Here’s a fun new music video for ‘Quack Fat’ by Australia-based DJ Opiuo off his new album Meraki. The video was directed and animated by Jonathan Chong of Dropbear who set 240 audio cassettes, 5,600 feet of video tape, 108 floppy discs and 1 retro walkman in motion to create everything you see here. Catchy tune. (via swissmiss)
In this new music video for Son Lux‘s “Change Is Everything,” a montage of singing faces and geometric forms is set in motion with hundreds of pins and rubberized thread moved across the surface of foam boards. The clip was created by The Made Shop who used a mixture of rotoscoping and stop motion to bring Son Lux’s new track to life through 4,000 frames over a period of three weeks. In this making of clip, director Nathan Johnson details the arduous and surprisingly painful process of moving pins thousands of times. (via Quipsologies, NPR)
Built in the late 1880s, Holland Island House was the last surviving structure on an rapidly eroding island in the Chesapeake Bay. The island’s inhabitants were forced from the island in the 1920s, but this one Victorian structure stood for decades as the land around it disappeared. After numerous attempts to save it, the house finally collapsed into the ocean in October of 2010.
In her stop-motion short The Ballad of Holland Island House, animator Lynn Tomlinson shares the story of the house through an innovative clay-on-glass animation technique. Every single frame was painted by hand with clay and photographed, a medium that lends itself perfectly to depicting ocean currents, memory, and the passage of time. Music by Anna & Elizabeth.
It’s not often that a student film gets nominated for an Oscar, but such was the case with Head Over Heels, the graduate film of animator Timothy Reckart that went on to pickup awards and nominations around the world when it was released two years ago. The film tells the story of a crumbling relationship depicted by the visual metaphor of a couple who are pulled by gravity in opposite directions; one lives on the ceiling and the other on the floor. Reckart just made the film viewable online for the first time along with a number of extras including a director’s commentary. (via Colossal Submissions)
First off: language warning for the kiddos. Stop-motion animator Dillon Markey works on projects for animation powerhouses like Robot Chicken and PES. While on set three years ago Markey tired of moving back and forth between the set, camera, and computers for each shot and conceived of a numerical keypad he could use to help control some, if not all, of the devices he uses for animating.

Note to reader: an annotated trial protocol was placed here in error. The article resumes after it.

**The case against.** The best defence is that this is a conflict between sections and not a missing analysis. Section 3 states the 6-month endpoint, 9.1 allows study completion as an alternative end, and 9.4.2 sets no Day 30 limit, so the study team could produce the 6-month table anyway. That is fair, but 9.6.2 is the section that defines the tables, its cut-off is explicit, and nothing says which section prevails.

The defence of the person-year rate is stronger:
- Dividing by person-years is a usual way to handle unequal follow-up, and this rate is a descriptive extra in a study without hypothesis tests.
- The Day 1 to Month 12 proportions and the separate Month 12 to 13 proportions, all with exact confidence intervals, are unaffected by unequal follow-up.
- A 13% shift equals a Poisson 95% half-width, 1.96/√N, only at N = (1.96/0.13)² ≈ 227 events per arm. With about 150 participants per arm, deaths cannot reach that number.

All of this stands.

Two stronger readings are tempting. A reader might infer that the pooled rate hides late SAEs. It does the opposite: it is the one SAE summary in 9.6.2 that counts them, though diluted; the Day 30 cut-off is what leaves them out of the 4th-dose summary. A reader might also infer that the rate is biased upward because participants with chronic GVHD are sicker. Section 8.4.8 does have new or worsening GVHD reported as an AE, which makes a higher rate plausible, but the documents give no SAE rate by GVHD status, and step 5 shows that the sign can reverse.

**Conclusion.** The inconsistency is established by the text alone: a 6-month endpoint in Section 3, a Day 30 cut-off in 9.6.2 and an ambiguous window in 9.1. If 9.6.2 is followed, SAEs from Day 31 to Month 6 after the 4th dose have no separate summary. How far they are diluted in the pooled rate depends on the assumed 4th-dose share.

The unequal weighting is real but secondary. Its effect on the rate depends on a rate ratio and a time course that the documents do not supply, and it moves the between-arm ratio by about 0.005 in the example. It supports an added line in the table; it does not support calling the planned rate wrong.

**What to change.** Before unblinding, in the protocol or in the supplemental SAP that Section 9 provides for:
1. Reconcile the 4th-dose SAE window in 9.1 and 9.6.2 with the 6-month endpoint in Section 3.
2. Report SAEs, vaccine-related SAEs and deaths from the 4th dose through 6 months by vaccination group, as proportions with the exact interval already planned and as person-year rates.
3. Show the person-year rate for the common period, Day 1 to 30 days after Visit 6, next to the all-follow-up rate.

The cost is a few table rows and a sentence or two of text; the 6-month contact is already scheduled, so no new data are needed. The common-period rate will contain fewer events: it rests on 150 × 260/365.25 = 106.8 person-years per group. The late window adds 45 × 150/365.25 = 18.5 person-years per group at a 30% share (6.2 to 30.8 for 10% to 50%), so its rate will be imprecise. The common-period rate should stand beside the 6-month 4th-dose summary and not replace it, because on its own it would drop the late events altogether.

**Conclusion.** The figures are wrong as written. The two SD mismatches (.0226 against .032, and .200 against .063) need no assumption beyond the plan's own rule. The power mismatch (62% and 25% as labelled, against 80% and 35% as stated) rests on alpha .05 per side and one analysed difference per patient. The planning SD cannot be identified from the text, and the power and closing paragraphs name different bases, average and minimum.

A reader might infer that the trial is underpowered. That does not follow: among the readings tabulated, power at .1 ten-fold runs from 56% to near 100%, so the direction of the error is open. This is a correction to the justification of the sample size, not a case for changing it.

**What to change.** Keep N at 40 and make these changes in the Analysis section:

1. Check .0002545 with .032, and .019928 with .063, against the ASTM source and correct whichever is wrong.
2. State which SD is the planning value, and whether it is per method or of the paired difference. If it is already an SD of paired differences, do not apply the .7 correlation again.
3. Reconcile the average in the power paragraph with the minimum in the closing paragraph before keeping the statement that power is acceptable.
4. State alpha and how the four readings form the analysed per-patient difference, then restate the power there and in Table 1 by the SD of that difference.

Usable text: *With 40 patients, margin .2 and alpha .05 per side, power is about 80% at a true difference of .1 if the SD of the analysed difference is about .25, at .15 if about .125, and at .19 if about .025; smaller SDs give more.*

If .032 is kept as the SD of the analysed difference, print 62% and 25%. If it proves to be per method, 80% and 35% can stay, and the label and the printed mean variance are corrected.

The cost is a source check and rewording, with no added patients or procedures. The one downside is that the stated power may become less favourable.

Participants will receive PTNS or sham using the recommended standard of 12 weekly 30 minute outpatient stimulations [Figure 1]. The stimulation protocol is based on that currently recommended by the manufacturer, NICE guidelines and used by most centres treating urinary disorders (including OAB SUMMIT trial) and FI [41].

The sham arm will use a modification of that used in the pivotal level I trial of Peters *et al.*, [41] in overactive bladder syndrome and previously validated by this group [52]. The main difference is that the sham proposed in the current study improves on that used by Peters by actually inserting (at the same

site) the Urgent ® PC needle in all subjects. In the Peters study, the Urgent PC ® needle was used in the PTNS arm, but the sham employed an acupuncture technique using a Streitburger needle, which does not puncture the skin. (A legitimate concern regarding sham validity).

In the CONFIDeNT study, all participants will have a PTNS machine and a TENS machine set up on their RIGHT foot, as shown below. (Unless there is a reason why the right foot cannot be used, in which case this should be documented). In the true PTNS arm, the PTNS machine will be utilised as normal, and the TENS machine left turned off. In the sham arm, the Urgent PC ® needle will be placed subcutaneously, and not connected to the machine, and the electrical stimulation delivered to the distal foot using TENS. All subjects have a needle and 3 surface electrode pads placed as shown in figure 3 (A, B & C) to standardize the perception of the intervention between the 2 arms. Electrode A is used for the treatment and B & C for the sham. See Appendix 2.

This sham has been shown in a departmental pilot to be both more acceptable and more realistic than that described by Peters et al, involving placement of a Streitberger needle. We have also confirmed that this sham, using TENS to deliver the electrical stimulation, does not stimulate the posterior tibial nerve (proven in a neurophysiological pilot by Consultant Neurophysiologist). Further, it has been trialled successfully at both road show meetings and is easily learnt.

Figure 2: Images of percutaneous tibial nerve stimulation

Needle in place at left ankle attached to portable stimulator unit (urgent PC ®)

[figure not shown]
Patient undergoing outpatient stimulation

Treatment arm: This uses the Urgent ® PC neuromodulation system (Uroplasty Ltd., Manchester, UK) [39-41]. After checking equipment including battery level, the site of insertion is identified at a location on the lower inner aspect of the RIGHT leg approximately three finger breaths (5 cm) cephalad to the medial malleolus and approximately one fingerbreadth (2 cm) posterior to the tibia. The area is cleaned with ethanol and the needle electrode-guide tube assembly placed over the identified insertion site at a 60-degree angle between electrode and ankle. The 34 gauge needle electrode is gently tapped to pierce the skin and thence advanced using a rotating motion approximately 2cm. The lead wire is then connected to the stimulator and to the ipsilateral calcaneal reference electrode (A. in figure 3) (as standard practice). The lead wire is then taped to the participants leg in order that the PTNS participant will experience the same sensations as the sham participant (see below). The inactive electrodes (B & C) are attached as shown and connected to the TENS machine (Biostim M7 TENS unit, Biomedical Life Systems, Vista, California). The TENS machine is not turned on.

In a stroke of nostalgic brilliance, he realized Nintendo’s failed 1980 Power Glove—a wearable device that was supposed to offer novel ways of controlling video games—possessed the form factor he needed. While the Power Glove itself was a commercial flop because of imprecise and awkward controls (not to mention crummy games), Markey teamed up with an electrical engineer to completely rewire the device so it could interact with his stop-motion software via Bluetooth. In a move that would make Inspector Gadget proud, he further modified the glove to incorporate animation tools like retractable tweezers and special sensors that emit the perfect phrase when you use the glove for a fist-bump.
One would think such modifications would be interesting for the purpose of making a quick concept video like this, but that in practical application it might not really work. Not the case: he’s now used it for over 1.5 years on projects like this. It makes you wonder what other outmoded technology had the right form factor but wrong application? Film by Ava Benjamin.
One of the most gratifying aspects of watching stop-motion films is the knowledge that every bit of motion seen on screen is created by human hands, frame by frame, millimeter by millimeter. While an animator might tell you it takes an entire day just to film a 3-second sequence, it’s still difficult to imagine how much physical labor is involved to accomplish it. Lucky for us, the animators behind Laika’s Boxtrolls snuck in a short post-credits timelapse that reveals a brief glimpse of what happens behind the scenes to make two characters come to life.
I first saw Boxtrolls in the theater last September with my son, and this single scene caused a more vocal response from the audience than any other moment in the entire movie. People were literally gasping, myself included. Over the holidays, Focus Features finally made it available online through their YouTube channel.